Common Neighbourly Disputes
Disputes between neighbours can arise from a number of causes, but the most common issues tend to be trees, fences and noise. The law provides a solution in many cases, but does not cover every case in which disagreements arise.
If tree branches hang over the boundary fence, they can be cut or trimmed back to the boundary by the neighbour. The owner of the tree cannot be asked to pay for the cost of removing the branches, unless the branches were causing damage or nuisance (for example, damaging the fence). However, remember that if the amount of trimming is excessive or affects the health of the tree, the owner may be able to claim compensation if the tree dies. Fruit or flowers growing on overhanging branches do belong to the owner of the tree and should not be picked by the neighbour.
Roots that cross the boundary can also be cut or trimmed by the neighbour. However, the roots cannot be poisoned because this could harm the whole tree. The neighbour’s right to deal with the tree ends at the boundary, so if the roots are poisoned and the tree dies, the owner could claim compensation. If the roots are causing damage to the neighbour’s property, then the neighbour can claim the cost of repairs from the tree’s owner at the Disputes Tribunal, or apply to the District Court for an order to have the tree removed. An example of damage to property caused by roots is the blocking of drains.
The District Court has the power to order removal or trimming of any tree. If any tree has grown so high that it is blocking your view, or enjoyment of your land, you may take the matter to Court. The Court will consider elements of danger, obstruction of view, interference in the enjoyment of land, as well as environmental and public amenity factors. If the Court does grant an order requiring the obstruction to be removed, then the neighbour, not the tree owner, is responsible for the costs of that work.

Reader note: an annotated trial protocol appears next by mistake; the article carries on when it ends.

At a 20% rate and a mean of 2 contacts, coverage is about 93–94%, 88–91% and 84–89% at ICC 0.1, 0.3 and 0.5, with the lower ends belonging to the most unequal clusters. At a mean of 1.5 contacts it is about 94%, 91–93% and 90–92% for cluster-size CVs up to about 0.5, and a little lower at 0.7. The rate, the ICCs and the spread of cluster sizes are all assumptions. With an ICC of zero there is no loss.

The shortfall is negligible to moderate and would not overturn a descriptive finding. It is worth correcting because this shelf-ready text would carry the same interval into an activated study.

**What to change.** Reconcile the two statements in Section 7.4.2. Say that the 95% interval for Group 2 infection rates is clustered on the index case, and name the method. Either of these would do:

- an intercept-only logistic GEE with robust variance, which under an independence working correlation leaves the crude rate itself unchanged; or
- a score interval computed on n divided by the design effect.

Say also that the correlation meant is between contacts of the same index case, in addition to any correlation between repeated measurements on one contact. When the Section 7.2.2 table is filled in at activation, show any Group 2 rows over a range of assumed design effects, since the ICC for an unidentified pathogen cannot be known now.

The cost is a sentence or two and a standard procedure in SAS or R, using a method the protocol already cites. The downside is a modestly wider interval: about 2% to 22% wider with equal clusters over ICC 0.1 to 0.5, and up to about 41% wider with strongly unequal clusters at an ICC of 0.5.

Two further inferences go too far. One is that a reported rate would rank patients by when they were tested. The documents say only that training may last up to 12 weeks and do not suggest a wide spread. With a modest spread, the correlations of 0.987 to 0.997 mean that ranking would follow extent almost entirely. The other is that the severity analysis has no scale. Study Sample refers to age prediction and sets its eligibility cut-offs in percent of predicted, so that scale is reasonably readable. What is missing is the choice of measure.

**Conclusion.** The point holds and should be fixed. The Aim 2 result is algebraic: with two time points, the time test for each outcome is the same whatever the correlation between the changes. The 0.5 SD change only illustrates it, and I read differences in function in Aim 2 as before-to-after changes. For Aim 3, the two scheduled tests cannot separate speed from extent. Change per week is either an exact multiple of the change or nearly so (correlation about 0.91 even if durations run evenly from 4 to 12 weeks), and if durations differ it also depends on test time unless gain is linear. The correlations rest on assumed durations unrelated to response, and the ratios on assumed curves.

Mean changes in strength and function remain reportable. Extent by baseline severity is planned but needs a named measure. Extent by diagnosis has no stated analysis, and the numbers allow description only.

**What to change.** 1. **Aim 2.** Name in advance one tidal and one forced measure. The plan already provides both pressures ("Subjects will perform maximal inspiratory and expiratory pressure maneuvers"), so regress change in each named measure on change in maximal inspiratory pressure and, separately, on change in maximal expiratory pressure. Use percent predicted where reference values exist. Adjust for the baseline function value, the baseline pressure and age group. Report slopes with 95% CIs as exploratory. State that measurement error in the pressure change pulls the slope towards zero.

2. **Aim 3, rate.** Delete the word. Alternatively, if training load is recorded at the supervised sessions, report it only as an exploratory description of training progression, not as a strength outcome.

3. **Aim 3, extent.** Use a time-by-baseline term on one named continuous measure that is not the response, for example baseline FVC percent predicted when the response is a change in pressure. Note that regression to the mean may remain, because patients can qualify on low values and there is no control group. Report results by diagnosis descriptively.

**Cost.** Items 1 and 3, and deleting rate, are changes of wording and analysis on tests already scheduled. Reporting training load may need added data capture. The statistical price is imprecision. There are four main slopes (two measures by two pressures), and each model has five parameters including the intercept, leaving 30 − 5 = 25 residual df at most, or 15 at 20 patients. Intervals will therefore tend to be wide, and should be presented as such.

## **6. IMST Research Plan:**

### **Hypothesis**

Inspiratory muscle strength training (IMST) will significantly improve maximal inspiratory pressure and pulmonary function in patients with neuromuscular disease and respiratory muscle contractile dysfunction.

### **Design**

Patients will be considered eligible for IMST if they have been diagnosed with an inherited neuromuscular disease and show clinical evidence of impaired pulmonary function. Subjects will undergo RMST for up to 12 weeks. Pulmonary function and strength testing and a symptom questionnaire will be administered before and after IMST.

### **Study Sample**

‘Acts of God’
If a tree blows over in a storm and damages a neighbour’s property, this is an ‘act of god’ and the damage cannot be blamed on either neighbour. The neighbour who suffered the damage should make a claim with their insurance company.
Trees on or overhanging public land
Please remember that trees and shrubs on private property are the responsibility of the landowner. If trees overhang onto public land - for example, footpaths and roads - and are considered a danger to the public, then we will request that you maintain the trees. If you do not, we can complete any necessary work and charge the landowner. Similarly, the Electricity Authority can prune any trees on private land which are interfering with overhead power lines. If a tree on public land is creating a problem, then you can apply to Council to have the tree trimmed or removed. We have a criteria we use when determining whether a tree on road reserve may be trimmed and at whose cost.
Property owners can enter into agreements or covenants covering fencing matters. These may be registered against the titles of the land affected, so that future owners will also be bound for up to 12 years after registration. An agreement or covenant covering fencing matters may be a useful way to help prevent any future misunderstandings. But unless there is an agreement to the contrary with your neighbours, then:
- All fences must be on the boundary line;